The early morning blast ripped into some 300 potential army volunteers waiting for the recruitment center to open. The building, which is surrounded by barbed wire and had sandbagged posts in front of it, is less than a mile from the heavily fortified Green Zone, where the U.S. administration has its headquarters.
U.S. military command told the Associated Press that 47 people were killed and another 55 were wounded.
Col. Ralph Baker of the 1st Armored Division said a man driving a white 1991 Oldsmobile Cutlass Sierra detonated about 300 to 500 pounds of explosives.
"It was a suicide attack by a single male," Baker told Reuters at the scene in the capital. "It was aimed strictly at Iraqis."
"We were standing in line waiting to start our shift in the new army and we saw a white car drive by us and then blow up. Many died. There were about 400 people in line," said Ghassan Samir, one of the wounded taken to Yarmouk hospital.
The attack comes some 24 hours after a car bomb killed up to 53 people when it exploded at a police station south of Baghdad where Iraqis were lined up to apply for jobs.
New evidence emerged this week of a campaign aimed at destabilizing postwar Iraq and undermining U.S. efforts to hand over power to Iraqis in parts of a letter that was intercepted by the U.S. military. The author of the letter is believed to be Musab al-Zarqawi, a Jordanian militant linked to the al-Qaida terrorist network, sentenced in absentia to death in his country for plotting attacks on U.S. and Israeli interests.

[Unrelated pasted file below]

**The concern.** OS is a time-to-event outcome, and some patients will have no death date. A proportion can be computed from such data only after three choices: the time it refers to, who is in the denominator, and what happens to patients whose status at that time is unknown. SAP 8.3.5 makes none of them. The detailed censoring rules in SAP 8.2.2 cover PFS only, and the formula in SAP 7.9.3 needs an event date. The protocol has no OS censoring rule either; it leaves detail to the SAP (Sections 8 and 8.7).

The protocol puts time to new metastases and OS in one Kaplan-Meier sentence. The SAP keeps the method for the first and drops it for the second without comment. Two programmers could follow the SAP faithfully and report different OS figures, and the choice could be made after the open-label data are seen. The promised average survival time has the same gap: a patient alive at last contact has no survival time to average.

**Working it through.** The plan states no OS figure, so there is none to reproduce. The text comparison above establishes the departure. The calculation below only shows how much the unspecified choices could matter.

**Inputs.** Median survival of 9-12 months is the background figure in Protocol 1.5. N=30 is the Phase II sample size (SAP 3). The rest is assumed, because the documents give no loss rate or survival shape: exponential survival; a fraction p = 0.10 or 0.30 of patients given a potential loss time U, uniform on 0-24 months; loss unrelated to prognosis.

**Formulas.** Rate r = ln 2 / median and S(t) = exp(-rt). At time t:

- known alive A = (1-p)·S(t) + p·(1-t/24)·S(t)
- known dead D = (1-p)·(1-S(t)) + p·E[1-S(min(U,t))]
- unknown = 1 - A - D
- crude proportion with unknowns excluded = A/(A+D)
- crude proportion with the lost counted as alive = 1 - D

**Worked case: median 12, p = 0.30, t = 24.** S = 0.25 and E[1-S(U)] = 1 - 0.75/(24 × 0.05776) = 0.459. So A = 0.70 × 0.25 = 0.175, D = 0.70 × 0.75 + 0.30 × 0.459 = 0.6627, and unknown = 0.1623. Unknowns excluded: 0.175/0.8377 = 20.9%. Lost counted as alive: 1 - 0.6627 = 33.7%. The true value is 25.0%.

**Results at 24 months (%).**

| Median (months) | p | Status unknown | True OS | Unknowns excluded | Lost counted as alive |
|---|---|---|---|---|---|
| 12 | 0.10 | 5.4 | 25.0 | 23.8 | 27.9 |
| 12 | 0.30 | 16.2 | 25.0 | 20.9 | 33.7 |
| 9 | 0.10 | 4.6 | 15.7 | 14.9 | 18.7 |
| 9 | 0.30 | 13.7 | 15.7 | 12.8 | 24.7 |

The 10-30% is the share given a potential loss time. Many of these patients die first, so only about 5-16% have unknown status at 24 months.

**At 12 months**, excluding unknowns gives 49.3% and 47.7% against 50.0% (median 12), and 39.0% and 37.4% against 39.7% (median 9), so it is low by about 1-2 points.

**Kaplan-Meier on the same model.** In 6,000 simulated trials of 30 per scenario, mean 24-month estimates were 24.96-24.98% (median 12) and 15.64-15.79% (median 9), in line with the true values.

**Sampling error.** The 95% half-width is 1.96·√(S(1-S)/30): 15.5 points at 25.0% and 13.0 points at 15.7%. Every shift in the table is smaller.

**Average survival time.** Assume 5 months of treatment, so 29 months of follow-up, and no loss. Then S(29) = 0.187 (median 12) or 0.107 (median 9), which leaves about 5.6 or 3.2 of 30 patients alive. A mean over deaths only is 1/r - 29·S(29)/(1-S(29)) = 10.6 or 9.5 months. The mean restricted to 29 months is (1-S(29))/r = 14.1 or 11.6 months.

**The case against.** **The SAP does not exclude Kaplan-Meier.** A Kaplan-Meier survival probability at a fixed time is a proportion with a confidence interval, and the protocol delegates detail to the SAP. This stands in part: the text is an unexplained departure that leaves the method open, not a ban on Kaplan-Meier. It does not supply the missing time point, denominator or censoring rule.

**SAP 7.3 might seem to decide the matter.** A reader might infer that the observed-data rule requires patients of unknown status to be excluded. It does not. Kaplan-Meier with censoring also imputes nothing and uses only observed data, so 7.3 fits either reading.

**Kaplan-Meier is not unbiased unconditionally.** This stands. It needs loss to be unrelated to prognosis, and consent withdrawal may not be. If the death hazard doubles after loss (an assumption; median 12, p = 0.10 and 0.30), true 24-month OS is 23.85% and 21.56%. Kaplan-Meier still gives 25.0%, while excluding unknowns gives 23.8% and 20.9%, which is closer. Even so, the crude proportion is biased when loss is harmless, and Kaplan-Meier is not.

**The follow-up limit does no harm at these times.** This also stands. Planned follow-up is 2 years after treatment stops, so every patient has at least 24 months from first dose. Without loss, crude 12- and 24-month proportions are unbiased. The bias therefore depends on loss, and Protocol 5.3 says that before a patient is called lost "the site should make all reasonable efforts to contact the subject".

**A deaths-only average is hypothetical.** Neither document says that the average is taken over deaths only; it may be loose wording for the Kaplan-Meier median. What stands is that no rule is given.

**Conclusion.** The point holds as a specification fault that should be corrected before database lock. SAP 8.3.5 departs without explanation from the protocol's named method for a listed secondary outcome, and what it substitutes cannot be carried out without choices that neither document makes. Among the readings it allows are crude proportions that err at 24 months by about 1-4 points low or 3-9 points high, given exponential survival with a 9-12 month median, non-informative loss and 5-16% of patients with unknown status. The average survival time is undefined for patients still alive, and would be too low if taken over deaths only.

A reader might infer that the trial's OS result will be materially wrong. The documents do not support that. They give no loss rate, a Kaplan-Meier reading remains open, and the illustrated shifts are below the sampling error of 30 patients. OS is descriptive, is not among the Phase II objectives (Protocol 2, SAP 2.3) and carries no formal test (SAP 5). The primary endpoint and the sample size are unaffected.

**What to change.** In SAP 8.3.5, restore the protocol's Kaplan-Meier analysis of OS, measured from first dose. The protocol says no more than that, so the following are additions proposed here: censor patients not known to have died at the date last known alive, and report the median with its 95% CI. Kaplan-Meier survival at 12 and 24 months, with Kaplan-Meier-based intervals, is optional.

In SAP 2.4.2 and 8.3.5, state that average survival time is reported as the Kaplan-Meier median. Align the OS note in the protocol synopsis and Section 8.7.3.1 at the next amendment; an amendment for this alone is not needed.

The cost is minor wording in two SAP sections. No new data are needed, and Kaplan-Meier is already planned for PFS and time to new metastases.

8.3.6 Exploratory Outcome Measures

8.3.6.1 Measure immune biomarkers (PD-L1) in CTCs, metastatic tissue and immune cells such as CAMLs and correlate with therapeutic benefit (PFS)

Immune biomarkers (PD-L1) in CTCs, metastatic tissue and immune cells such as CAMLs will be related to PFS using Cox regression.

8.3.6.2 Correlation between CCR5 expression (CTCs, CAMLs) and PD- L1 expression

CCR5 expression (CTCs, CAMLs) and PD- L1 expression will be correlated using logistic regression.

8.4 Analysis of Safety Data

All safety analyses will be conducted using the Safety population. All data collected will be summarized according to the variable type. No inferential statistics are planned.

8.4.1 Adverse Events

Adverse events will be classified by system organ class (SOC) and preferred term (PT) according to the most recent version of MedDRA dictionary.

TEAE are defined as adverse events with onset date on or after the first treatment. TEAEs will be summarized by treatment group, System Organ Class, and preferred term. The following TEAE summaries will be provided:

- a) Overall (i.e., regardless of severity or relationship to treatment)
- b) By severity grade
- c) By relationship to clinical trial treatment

The U.S. Army said Wednesday it had doubled to $10 million a bounty for al-Zarqawi who it says is trying to ignite a civil war that would pit Iraq's majority Shiite Muslims against its Sunni Muslim and Kurdish minorities.
"Anybody out there who knows where Zarqawi is, I want to inform you that the reward for Zarqawi was just increased to $10 million," Maj. Gen. Charles Swannack, head of the 82nd Airborne, told a news conference in Baghdad.
Despite the two car bombings, some Iraqi police and army recruits said the attacks would not dissuade them from pursuing the jobs, citing the good pay and a drive to see Iraq released from the U.S.-led occupation.
"If the Iraqis don't join the police and army, that means we are saying to the Americans: 'Stay here forever,'" Haitham Imad, a 29-year-old army recruit who survived Wednesday's blast, told Reuters.
Maan Hatam Mohammed, an officer who works to secure important parts of Iraq's infrastructure, said it was the best way to earn a living in economic conditions where new jobs are difficult to find.
"We're not scared, but we have to be really cautious. We have to be prepared for anything," Mohammed told the news service.
Since Jan. 1, at least 261 Iraqi civilians have been killed in major suicide attacks or car bombings, according to an AP tally based on reports issued by the U.S. military or Iraqi police.